There are three leading bright characters. ‘The Dude’ himself (Jeff Bridges), Walter Sobchak (John Goodman), his friend and a Vietnam veteran with his personal life in ashes, and Donny, (Steve Buscemi), the weakest of them anyway. What they doing is just living their lives in 1991 California, exactly at the time of the first Gulf War. ‘This aggression will not stand’ – these words by George H.W. Bush on TV are just another memorable phrase, among many others, that come out of this movie.
The Coen brothers managed to create a very memorable black comedy depicting the relaxed and sometimes useless life of ‘small people’ among the typical Los Angeles urban set.
‘The Dude’, a former hippie, is a leftover of the 70s suddenly finding himself in a different, alien epoch. His heyday is gone a long time ago. He’s a typical loser by American standards – he’s got a rubbish car (stolen and burned down later anyway), he’s unemployed but doesn’t actually want to get any job anytime soon. He’s a philosopher at the same time and has got some good friends (namely, Walter and Donny). He’s wearing his iconic cardigan (now sold all over the world as merchandise) and is known to like his ‘White Russian’ cocktail, too. The Dude is surfing his life just like his friend Donny is known to surf the Californian waters.
The plot, though curious by itself, is not that important. It’s the characters that matter. It seems that the only real passion for them is bowling. The trio makes up a team that struggles to get into the semifinal in the local bar tournament.
Sure, they didn’t succeed in their goals and were left almost ruined with Donny dead (in a funny way) in the end.
And yes, their motto, reckless and maybe optimistic, declared by Walter Sobchak in the very finale of the movie, is the essence of their lifestyle when everything (again) goes wrong:
F*CK IT DUDE, LET’S GO BOWLING!
My favourite film.
I’m not an ardent film-watcher, in fact I may just be the only person in the civilised world that has never yet watched “ET”. I can’t remember the last time I actually attended a cinema. I become easily bored watching a film on TV, and so the amount of those that have satisfied my curiosity, from beginning to end, are rather limited to say the least. That makes this blog somewhat easier for me than for either of my writing companions, due to my relative lack of choice.
I was already in my teens when I first saw “The Titfield Thunderbolt”, which was released in 1953. It was one of a long and successful line of comedies made in Ealing Studios in London, and the first one to be filmed in Technicolor. It featured many of Britain’s top actors of the day, including Stanley Holloway, John Gregson and a young Sid James.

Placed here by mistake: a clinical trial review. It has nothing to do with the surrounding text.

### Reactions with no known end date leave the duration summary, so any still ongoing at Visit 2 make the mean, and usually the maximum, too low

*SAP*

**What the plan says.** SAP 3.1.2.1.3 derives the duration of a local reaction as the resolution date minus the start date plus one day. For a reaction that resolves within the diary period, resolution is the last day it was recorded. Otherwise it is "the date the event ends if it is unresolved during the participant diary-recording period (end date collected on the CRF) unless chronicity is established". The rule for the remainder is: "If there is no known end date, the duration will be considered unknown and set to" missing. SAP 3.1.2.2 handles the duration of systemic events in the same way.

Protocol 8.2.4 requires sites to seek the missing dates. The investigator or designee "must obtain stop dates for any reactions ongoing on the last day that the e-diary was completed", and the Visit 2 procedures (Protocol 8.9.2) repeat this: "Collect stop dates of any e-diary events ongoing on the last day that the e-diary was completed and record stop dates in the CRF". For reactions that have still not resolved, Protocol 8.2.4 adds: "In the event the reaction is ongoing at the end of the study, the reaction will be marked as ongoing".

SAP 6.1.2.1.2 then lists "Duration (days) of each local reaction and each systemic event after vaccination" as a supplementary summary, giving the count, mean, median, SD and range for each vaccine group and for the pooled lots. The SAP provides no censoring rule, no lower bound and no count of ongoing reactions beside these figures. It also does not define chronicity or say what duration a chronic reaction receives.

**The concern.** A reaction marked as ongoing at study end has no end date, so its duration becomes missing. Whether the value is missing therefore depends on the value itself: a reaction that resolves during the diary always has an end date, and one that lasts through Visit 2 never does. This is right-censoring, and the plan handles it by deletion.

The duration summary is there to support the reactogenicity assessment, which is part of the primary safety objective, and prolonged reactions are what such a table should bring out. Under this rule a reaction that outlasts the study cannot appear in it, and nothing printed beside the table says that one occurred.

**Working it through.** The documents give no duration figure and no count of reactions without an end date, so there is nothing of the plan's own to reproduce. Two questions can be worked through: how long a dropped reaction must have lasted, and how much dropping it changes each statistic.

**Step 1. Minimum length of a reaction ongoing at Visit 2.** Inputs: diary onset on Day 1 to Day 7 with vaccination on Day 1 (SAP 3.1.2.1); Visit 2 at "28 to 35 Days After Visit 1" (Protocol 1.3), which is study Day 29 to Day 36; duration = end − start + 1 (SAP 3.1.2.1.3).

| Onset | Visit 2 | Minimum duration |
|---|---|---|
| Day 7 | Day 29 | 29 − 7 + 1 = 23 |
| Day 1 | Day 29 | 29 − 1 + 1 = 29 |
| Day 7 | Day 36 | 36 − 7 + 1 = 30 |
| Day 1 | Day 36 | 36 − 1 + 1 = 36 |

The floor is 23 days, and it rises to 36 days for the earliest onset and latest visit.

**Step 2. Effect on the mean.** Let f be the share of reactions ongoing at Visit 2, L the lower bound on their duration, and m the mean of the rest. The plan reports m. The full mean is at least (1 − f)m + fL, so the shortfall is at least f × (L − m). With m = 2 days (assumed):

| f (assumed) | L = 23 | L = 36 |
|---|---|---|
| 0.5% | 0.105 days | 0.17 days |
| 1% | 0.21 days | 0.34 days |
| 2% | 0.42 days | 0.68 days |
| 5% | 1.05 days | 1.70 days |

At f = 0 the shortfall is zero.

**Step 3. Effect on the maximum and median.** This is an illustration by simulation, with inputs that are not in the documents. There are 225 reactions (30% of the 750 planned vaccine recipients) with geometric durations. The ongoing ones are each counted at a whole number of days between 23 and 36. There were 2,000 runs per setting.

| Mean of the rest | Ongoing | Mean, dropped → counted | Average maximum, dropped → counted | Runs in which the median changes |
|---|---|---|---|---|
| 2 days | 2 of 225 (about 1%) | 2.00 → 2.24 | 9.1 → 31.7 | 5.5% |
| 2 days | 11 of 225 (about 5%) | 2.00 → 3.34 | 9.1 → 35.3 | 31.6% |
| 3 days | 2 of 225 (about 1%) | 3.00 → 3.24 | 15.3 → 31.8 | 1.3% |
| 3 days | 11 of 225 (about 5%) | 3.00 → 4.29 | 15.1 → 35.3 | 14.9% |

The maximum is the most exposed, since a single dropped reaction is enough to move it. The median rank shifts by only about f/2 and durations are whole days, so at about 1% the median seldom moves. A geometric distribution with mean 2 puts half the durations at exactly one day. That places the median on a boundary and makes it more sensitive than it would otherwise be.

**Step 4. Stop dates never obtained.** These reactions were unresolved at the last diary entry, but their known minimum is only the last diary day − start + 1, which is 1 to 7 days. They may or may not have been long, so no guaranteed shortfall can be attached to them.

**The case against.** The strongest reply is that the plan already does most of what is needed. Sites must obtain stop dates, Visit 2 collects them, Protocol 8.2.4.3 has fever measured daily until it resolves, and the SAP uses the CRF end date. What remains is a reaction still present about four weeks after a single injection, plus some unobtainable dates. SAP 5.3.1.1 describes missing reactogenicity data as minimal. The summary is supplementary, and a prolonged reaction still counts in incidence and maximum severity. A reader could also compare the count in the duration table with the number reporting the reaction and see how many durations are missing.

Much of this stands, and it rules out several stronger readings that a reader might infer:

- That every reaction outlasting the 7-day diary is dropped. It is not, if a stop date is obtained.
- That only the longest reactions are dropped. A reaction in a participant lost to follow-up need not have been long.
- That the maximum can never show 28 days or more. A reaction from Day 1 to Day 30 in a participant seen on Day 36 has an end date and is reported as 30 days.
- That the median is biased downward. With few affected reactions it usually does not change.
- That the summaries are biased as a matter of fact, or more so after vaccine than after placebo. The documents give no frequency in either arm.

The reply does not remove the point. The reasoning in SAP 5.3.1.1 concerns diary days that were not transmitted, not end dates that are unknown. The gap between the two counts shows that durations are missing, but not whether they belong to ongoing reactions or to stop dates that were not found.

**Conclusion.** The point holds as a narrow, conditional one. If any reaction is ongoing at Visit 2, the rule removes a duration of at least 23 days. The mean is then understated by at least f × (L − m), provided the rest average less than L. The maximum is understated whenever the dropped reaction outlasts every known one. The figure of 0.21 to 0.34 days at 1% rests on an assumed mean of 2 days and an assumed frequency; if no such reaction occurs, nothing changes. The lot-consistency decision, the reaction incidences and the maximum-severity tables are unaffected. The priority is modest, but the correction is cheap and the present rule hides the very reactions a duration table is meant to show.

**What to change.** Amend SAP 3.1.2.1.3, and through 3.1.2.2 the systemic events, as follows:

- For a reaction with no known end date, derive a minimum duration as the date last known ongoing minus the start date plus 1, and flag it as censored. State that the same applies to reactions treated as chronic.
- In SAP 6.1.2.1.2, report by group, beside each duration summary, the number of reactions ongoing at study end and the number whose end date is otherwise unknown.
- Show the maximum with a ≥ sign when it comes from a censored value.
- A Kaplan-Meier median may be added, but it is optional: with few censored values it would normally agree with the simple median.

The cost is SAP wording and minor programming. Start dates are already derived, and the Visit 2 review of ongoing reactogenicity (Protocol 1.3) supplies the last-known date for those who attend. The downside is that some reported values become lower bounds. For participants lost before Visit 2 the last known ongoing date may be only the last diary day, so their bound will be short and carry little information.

It tells the story of a fight by some residents of the fictional village of Titfield to save a short stretch of railway line threatened with closure. The local bus company uses all sorts of nefarious means to try and sabotage the railway, but in the end, the good guys win. Like they should in all good films……
I was enthralled by this 84-minute film when I first came across it, and I am just as enthralled with it today. Why? Well, it shows an England that simply does not exist anymore. When I first saw it in the 1960s, railway lines in Britain were being systematically decimated, except for the major trunk routes, and this film always reminds me of how things used to be.
Apart from Britain’s wonderful private preserved railways, there are now very few working branch lines where everybody along the line knows everybody else, where the gardens at each country station are beautifully kept, and where the trains may be decrepit but always seem to run on time.
One great irony of all this was the film’s director, T.E.B. Clarke. He happened to be a neighbour of a Dr. Richard Beeching. So what, you may ask. Well, just a decade after the film was made, as the Chairman of British Rail, Dr. Beeching recommended huge cuts (a whopping third, or 6,000km!) in Britain’s railway system, meaning the instant closure of most branch lines, exactly like the one portrayed in this movie.
So even the mention of the film brings back to me the old post-war England – steam trains of course, (who cares that they were smoky and dirty); most villages having access to a railway close by, even though they probably already running at a loss; few cars on the roads, and an altogether simpler, friendlier, more relaxed pace of life. And no mobile phones – absolute bliss.